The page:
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Commonly known as a "Stanley Steamer", this steam-powered carriage was designed by identical twins Francis and Freelan Stanley. Before going into production, they sold the rights to the Locomobile Company. The Stanley twins received worldwide publicity for this vehicle design when it climbed Mt. Washington in August 1899, the first self-powered vehicle to do so. Later the vehicle was also sold by the Mobile Company. Several years later, the twins revised the vehicle design and manufactured the improved "Stanley Steamers" in Watertown, MA under the Stanley Motor Carriage Company name. By 1900, you could purchase a Locomobile at Springfield Automobile Company, located at 25 Main Street.



This Locomobile or Mobile, which was probably manufactured around the turn of the century, was chain-driven and gasoline-fueled. Pictured in the above photo is Henry L. Boyden of Springfield with his English Bulldog named Dan. In a story passed on by his niece, one day Henry needed to conduct some business in Longmeadow. Unable to buy gasoline, he filled the tank of this vehicle with kerosene instead. He drove down Longmeadow Street accompanied by clouds of thick smoke and an eye-burning stench. As he neared the middle of town, the Chief of Police dashed out of his office, stopped him cold, and made him drain the kerosene out of the tank. Then, the chief provided him with a large horse to ride so that he could complete his business in town.

Sources

  1. Longmeadow Historical Society archives

  2. Springfield Republican, Dec. 16, 1900

Contributed by Elizabeth Hoff, Longmeadow Historical Society Board Member

Originally published April 2, 2020

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Updated: Dec 1, 2022

Have you ever wanted to own a horse farm? Charles Birnie did.


In 1889, Charles Birnie bought the old Thomas Hale house (corner Booth Road- later renamed Birnie Road- and Longmeadow St.) and started acquiring thoroughbred race horses and breeding them on his farm in Longmeadow. His 80 acres of land stretched down to the Connecticut River and he pastured his horses on the lowlands where there were fewer rocks, boulders, or ditches that might injure his horses.

The above picture is from an article in the 1894 Springfield Republican about one of his horses, Anteneer. By 1900 he had 4 brood mares, 1 stallion, 6 three-year-olds, 2 two-year-olds, and 4 yearlings on his farm. He also employed a horse trainer, Irving Hinkley, to tend to his horses.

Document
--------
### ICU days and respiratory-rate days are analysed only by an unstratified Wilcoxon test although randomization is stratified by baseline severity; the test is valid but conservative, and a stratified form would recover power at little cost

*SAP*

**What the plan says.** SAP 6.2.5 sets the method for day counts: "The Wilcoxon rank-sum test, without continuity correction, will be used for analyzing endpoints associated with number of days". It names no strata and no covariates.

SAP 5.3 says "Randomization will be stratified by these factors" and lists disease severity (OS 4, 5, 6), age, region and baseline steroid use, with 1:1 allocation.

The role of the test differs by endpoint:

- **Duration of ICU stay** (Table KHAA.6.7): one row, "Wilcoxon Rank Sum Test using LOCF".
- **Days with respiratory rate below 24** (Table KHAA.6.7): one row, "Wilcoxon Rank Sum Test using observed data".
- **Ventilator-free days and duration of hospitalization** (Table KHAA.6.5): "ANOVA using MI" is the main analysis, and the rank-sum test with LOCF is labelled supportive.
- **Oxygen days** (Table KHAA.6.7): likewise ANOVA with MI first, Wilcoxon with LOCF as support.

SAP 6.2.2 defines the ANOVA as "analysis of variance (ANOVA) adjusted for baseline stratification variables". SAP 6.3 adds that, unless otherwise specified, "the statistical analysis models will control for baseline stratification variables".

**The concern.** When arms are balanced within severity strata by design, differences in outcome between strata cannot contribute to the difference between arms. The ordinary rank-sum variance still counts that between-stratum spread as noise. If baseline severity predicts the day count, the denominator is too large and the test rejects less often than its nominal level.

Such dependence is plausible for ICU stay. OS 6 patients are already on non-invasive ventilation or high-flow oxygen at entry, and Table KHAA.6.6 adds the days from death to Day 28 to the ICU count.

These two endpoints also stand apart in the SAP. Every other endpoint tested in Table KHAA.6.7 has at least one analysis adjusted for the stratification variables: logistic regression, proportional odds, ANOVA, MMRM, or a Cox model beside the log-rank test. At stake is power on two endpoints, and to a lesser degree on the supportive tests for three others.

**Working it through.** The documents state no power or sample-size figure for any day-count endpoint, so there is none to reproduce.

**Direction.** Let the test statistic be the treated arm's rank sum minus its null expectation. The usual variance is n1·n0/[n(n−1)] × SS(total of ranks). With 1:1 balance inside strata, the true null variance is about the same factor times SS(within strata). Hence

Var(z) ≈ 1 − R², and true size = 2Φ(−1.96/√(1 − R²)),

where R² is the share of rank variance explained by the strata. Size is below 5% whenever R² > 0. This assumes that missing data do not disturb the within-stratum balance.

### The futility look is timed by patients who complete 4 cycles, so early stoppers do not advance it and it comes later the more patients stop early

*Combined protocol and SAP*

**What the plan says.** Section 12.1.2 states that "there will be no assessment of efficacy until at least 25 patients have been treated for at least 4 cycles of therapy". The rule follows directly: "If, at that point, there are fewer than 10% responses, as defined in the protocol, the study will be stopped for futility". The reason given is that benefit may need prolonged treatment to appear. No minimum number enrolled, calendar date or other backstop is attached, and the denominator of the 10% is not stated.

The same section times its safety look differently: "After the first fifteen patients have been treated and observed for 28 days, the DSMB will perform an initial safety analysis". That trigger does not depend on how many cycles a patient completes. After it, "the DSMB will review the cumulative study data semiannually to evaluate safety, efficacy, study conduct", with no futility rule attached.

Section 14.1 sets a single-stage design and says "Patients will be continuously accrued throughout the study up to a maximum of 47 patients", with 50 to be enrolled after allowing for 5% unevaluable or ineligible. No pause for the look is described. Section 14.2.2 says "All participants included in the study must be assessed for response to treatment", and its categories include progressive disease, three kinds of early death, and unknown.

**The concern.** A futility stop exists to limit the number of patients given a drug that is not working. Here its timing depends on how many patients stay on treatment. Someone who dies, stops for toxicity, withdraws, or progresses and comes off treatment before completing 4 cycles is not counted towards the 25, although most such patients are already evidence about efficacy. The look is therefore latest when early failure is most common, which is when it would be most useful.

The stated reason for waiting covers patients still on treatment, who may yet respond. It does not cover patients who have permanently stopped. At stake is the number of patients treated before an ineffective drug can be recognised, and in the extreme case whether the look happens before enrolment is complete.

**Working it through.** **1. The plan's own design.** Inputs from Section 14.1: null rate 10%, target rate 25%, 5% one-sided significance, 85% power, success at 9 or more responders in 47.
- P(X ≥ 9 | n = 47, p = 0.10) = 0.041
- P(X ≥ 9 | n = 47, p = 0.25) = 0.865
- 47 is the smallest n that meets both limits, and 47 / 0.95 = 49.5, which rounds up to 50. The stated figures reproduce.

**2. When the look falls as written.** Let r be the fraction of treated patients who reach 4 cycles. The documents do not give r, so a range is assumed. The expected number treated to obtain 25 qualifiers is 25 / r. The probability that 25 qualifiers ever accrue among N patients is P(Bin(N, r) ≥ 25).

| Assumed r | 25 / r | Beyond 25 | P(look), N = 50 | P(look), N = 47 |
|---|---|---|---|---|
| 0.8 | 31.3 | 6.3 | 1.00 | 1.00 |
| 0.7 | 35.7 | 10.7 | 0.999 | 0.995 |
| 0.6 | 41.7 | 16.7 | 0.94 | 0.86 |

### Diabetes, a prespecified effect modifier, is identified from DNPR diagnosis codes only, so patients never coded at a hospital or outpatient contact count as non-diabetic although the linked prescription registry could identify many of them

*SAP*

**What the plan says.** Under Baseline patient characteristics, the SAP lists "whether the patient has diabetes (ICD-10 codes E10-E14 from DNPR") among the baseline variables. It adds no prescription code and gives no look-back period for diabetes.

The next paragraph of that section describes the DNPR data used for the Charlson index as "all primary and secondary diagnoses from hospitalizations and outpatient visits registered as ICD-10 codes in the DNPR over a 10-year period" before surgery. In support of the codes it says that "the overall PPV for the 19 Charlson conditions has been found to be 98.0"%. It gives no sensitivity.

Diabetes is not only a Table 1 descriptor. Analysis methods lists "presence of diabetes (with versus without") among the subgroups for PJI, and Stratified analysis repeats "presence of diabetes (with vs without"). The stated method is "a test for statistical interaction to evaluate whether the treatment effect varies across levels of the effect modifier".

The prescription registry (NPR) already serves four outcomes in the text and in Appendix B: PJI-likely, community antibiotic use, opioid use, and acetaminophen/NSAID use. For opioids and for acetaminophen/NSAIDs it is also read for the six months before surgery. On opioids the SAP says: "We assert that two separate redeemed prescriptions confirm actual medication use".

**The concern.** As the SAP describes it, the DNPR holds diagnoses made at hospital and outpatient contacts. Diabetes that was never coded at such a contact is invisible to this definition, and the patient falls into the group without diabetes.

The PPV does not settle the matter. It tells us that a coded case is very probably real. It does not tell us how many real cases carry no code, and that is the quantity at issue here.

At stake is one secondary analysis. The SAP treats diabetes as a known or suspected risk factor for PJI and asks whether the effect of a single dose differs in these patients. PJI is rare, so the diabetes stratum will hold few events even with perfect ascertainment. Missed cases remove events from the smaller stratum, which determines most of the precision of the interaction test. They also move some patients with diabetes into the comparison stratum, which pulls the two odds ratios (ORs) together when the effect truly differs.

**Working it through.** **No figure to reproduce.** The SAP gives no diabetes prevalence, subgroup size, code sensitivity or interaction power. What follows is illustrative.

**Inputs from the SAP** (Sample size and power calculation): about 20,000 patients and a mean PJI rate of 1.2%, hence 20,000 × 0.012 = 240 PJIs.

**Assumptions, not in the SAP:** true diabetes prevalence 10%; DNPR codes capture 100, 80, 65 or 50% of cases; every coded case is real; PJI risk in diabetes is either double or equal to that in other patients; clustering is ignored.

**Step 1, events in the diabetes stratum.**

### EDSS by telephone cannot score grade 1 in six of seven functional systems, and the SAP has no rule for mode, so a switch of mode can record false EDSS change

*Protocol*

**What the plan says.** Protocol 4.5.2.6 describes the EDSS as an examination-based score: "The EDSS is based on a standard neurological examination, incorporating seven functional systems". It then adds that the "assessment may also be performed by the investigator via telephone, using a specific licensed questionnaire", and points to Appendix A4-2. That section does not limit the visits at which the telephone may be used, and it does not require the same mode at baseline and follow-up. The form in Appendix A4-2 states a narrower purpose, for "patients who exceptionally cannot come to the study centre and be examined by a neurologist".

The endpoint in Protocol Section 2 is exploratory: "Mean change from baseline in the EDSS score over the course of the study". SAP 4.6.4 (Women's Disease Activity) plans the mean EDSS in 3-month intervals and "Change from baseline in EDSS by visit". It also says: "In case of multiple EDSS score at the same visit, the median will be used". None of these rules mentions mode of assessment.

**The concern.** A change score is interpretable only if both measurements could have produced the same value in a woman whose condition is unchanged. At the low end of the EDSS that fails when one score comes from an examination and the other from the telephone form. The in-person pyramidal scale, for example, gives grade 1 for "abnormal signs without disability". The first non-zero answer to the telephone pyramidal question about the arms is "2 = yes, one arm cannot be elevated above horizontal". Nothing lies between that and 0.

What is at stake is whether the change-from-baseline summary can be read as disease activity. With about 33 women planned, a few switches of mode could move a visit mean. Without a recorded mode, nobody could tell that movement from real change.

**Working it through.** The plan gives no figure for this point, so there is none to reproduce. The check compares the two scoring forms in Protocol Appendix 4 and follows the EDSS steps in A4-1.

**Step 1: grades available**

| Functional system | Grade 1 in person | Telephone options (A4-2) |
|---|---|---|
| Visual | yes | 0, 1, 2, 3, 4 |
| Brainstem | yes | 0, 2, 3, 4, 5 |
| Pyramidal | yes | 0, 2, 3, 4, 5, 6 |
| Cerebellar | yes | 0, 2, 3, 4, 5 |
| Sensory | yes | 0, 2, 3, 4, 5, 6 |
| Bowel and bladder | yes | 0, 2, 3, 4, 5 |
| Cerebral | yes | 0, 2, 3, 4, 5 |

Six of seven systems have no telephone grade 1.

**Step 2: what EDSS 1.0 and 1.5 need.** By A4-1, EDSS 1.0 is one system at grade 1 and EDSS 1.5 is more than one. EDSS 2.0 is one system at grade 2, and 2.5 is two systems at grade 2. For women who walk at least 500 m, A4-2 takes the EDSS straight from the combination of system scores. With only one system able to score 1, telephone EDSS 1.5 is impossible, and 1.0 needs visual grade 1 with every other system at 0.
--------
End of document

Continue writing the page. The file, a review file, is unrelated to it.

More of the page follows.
Charles Birnie moved his farm to Virginia in 1901.


Sources: 1900 US Federal Census, Springfield Republican, Dec. 3, 1889; July 1, 1894; Sept. 27, 1901; Oct. 8, 1901; Oct. 22, 1901; Longmeadow Assessors Valuation Listings 1899-1904


Contributed by Elizabeth Hoff, Longmeadow Historical Society Board Member

Originally published March 26, 2020

Updated: Dec 1, 2022


The headstone of Mary Colton aka Mary Drake


"The old burying ground of the Town of Longmeadow consisted originally of just one acre of land "granted" out of the town highway leading eastward from the main street into the commons--literally a "God's acre," in area as well as in assignment of sacred use." (From the Proceedings at the Centennial Celebration of the Incorporation of the Town of Longmeadow,October 17th, 1783)


Prior to the cemetery being established, burials occurred in the Springfield cemetery near the river. When the railroads disturbed that cemetery, burials were moved to the Maple Street cemetery or to nearby towns.


The earliest stone in the Longmeadow Cemetery belongs to Mary Colton, who died October 19th, 1682. She was originally buried in Springfield, and re-interred here


Mary Colton Alias Mary Drake Who dyed octo 19th

1682: My dayes are few. My glas is run. My age 32 and one


attributed carver: George Griswold.


Contributed by Betsy McKee, Longmeadow Historical Society Board Member

Originally published March 12, 2020

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